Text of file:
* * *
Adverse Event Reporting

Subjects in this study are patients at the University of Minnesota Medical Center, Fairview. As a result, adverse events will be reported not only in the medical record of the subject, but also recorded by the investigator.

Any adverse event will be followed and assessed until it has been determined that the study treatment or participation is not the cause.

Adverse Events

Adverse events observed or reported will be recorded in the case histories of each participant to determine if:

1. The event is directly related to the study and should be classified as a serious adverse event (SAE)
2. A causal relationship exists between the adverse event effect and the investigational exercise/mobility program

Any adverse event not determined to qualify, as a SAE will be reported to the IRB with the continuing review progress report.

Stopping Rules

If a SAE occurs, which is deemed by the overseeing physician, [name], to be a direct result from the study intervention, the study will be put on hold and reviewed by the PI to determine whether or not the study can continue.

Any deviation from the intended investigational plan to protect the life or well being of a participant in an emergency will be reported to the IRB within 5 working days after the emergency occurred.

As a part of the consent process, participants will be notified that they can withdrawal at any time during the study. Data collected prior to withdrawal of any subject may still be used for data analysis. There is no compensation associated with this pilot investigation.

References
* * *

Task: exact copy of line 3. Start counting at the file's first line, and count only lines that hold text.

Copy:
Any adverse event will be followed and assessed until it has been determined that the study treatment or participation is not the cause.